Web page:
Josh:                17:56-18:43         Okay. Yeah, the reason why I bring up different situation but I had a border crossing issue. Once I got flagged for crossing the border, I was flagged, I’ve been every time across the border. Now I have issues it for years and years and years later, there’s no way to get out of it. Oh, my goodness, it was a paperwork. It was a paperwork issue. I wasn’t smuggling drugs or anything, but it was just it was like, so now I always get the shakedown for it’s just horrible. Well, that’s good. That’s good to know. All right. So a couple other questions before we sign out because we’re running low on time here. So where to live? Okay. So some folks that work with our mobile, right, they’re entrepreneurs that are working with online companies, are there certain states they should avoid or certain states they should try to file their business in or keep their company and that are most advantageous? Maybe you don’t know the answer to that question?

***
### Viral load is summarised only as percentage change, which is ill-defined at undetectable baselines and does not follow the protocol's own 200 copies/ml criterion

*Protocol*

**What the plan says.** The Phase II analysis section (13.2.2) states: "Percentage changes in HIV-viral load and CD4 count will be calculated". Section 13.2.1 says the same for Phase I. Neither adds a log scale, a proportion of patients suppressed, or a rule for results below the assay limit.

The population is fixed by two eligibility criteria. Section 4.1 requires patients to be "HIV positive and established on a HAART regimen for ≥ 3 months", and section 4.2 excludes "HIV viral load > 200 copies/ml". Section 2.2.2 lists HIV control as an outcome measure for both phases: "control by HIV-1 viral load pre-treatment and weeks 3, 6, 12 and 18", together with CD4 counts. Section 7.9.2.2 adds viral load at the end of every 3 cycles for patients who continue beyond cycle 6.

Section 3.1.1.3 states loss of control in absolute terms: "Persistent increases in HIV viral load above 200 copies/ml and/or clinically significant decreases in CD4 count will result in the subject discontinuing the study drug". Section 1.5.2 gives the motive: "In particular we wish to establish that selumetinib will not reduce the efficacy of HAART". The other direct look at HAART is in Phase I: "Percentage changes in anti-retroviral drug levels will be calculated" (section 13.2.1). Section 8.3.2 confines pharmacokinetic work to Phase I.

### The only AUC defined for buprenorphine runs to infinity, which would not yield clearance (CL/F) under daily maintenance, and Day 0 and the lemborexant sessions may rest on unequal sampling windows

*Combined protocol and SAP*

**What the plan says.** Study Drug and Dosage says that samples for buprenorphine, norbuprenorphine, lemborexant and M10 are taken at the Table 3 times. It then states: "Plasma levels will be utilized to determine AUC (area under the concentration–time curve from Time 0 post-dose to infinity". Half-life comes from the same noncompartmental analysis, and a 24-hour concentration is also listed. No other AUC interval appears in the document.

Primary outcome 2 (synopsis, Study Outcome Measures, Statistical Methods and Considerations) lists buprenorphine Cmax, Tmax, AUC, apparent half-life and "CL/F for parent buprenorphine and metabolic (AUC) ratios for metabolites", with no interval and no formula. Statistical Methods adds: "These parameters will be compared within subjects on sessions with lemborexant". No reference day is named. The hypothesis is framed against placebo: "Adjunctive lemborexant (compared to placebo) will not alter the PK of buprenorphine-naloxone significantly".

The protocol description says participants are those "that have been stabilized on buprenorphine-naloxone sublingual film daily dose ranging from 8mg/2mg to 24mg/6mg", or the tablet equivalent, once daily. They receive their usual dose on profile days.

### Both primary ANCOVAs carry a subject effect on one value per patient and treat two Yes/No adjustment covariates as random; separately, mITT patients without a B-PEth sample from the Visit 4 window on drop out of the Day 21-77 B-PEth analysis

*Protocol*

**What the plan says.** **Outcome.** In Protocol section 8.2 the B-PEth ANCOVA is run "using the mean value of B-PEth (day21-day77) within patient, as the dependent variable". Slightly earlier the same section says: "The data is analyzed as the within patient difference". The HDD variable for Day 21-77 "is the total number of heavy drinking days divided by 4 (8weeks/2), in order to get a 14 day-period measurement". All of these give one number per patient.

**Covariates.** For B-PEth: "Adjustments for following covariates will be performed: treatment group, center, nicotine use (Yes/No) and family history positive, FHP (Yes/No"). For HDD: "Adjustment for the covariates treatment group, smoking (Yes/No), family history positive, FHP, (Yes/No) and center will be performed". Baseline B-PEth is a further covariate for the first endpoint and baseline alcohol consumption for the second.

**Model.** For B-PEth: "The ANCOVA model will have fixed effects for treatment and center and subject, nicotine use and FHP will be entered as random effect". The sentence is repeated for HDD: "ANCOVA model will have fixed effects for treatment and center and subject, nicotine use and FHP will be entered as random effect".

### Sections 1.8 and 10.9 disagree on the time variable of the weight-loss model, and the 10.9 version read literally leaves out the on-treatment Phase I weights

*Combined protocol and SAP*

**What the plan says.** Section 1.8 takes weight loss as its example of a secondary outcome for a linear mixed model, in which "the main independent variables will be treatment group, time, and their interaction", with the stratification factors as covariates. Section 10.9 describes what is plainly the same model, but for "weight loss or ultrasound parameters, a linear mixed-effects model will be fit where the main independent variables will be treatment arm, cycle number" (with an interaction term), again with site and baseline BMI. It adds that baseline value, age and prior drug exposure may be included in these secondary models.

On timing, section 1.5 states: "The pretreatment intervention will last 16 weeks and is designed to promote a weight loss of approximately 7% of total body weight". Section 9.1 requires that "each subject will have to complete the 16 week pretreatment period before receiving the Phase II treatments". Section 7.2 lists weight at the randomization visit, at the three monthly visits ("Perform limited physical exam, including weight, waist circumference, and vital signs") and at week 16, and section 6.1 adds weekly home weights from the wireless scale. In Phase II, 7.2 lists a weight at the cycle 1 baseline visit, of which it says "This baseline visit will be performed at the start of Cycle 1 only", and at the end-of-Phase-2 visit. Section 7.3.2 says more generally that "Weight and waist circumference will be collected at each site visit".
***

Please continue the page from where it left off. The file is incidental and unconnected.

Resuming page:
Senica:             18:44-20:02        Well, this is a topic that comes up often especially when businesses first start or when they reached a certain level and they want to eliminate taxes, reduce taxes, the best they can. So of course, we’ve heard about Delaware with Wyoming and Nevada with the state that they don’t have the post business income tax, or they have a more favorable tax structure. Wherever you live, you’re going to have to register your business there pay taxes, because that’s considered nexus. So if you register your business in Wyoming, but you are physically based in Illinois, you’re going to still have to register your business in Illinois, but now as a foreign business, because you said that you are based out of Wyoming so now, you’re not avoiding the Illinois taxes by registering in a different state. So it once your business gets bigger and you have this nexus and other states anyway, then it will make sense to really look at and use that as a planning strategy but as a small business, really getting going on your under, you know, you maybe you have less than a million dollars income, then it doesn’t really make sense to open up all their liability in the different states.